This time we are looking on the crossword puzzle clue for: '. . . that's enough examples, right?' (Abbr.).
it’s A 58 letters crossword definition.
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Last seen on: USA Today Crossword – May 1 2021
Random information on the term “'. . . that's enough examples, right?' (Abbr.)”:
E, or e, is the fifth letter and the second vowel letter in the modern English alphabet and the ISO basic Latin alphabet. Its name in English is e (pronounced /ˈiː/), plural ees. It is the most commonly used letter in many languages, including Czech, Danish, Dutch, English, French, German, Hungarian, Latin, Latvian, Norwegian, Spanish, and Swedish.
The Latin letter ‘E’ differs little from its source, the Greek letter epsilon, ‘Ε’. This in turn comes from the Semitic letter hê, which has been suggested to have started as a praying or calling human figure (hillul ‘jubilation’), and was most likely based on a similar Egyptian hieroglyph that indicated a different pronunciation. In Semitic, the letter represented /h/ (and /e/ in foreign words); in Greek, hê became the letter epsilon, used to represent /e/. The various forms of the Old Italic script and the Latin alphabet followed this usage.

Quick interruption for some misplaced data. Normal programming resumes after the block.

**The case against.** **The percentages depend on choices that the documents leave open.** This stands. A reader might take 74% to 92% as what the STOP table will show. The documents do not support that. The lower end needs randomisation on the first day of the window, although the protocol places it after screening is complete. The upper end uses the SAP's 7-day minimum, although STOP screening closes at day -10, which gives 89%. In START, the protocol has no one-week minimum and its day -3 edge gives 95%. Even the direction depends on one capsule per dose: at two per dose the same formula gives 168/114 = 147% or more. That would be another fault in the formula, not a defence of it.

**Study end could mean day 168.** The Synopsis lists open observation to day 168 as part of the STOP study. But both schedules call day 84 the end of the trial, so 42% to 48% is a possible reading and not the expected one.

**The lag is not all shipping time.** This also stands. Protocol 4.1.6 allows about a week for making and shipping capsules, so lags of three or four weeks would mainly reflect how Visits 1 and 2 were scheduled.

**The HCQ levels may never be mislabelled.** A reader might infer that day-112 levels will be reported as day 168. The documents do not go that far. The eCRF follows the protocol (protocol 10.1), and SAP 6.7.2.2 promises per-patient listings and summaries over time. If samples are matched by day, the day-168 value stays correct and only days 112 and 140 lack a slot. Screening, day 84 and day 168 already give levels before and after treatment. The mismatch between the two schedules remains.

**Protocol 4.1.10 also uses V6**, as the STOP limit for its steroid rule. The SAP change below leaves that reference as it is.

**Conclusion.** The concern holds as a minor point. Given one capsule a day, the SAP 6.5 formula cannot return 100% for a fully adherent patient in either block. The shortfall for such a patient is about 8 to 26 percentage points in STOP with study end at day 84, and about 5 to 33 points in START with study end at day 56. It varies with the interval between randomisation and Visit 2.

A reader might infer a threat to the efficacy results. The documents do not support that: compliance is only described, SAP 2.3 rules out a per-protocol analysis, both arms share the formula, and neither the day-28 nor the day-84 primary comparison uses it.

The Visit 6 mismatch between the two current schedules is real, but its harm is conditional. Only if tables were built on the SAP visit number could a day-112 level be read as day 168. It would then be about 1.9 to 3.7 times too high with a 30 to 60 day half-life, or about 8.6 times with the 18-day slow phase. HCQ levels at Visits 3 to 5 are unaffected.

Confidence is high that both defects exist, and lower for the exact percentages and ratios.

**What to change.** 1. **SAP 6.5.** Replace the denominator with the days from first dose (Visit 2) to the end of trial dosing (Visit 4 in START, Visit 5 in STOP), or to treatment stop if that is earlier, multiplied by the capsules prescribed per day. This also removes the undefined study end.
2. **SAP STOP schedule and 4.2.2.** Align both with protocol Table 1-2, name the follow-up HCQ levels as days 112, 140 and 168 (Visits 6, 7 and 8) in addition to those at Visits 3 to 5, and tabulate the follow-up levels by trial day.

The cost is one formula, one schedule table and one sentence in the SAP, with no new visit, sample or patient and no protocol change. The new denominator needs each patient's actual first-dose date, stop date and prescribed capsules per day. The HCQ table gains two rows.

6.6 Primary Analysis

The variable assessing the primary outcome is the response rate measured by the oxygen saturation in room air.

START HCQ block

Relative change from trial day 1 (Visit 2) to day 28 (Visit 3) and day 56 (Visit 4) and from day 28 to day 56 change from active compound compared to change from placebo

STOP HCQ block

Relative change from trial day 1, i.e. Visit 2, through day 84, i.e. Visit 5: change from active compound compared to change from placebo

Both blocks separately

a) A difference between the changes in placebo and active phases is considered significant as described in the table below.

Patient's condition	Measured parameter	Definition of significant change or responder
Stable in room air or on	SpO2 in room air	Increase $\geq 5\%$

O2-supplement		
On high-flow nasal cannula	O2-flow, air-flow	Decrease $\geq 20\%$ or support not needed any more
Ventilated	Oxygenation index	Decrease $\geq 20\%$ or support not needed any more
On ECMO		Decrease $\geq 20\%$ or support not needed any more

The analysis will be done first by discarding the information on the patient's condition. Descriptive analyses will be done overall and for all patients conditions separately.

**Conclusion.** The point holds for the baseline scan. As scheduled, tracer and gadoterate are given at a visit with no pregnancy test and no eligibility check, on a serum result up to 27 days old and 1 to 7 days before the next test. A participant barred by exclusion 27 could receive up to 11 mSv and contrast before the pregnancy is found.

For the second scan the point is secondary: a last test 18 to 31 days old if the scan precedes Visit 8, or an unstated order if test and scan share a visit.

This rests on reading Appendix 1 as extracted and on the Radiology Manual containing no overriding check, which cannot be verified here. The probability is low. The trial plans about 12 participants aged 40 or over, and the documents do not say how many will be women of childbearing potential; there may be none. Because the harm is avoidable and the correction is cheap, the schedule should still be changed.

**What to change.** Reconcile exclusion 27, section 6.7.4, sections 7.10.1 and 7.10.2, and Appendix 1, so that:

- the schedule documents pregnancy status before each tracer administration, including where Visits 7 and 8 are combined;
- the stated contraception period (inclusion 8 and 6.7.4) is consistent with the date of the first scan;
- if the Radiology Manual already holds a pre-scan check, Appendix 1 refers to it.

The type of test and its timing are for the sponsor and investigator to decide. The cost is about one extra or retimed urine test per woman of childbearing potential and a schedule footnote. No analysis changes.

Although Middle English spelling used ⟨e⟩ to represent long and short /e/, the Great Vowel Shift changed long /eː/ (as in ‘me’ or ‘bee’) to /iː/ while short /ɛ/ (as in ‘met’ or ‘bed’) remained a mid vowel. In other cases, the letter is silent, generally at the end of words.
Random information on the term “ETC”:
Et cetera (English: /ɛtˈsɛtərə/, Latin: [ɛt ˈkeːtɛra]), abbreviated to etc., etc, et cet., &c. or &c is a Latin expression that is used in English to mean “and other similar things”, or “and so forth”. Translated literally from Latin, et means ‘and’, while cētera means ‘the rest’; thus the expression means ‘and the rest (of such things)’.
Et cetera is a calque of the Koine Greek καὶ τὰ ἕτερα (kai ta hetera) meaning ‘and the other things’. The typical Modern Greek form is και τα λοιπά (kai ta loipá), ‘and the remainder’.
The one-word spelling “etcetera” appears in some dictionaries. The abbreviated form &c. or &c is still occasionally used (the ampersand character, &, derives from a ligature of et).
The phrase et cetera is often used to denote the logical continuation of some sort of series of descriptions. For example, in the following expression:
We will need a lot of bread: wheat, granary, wholemeal, etc.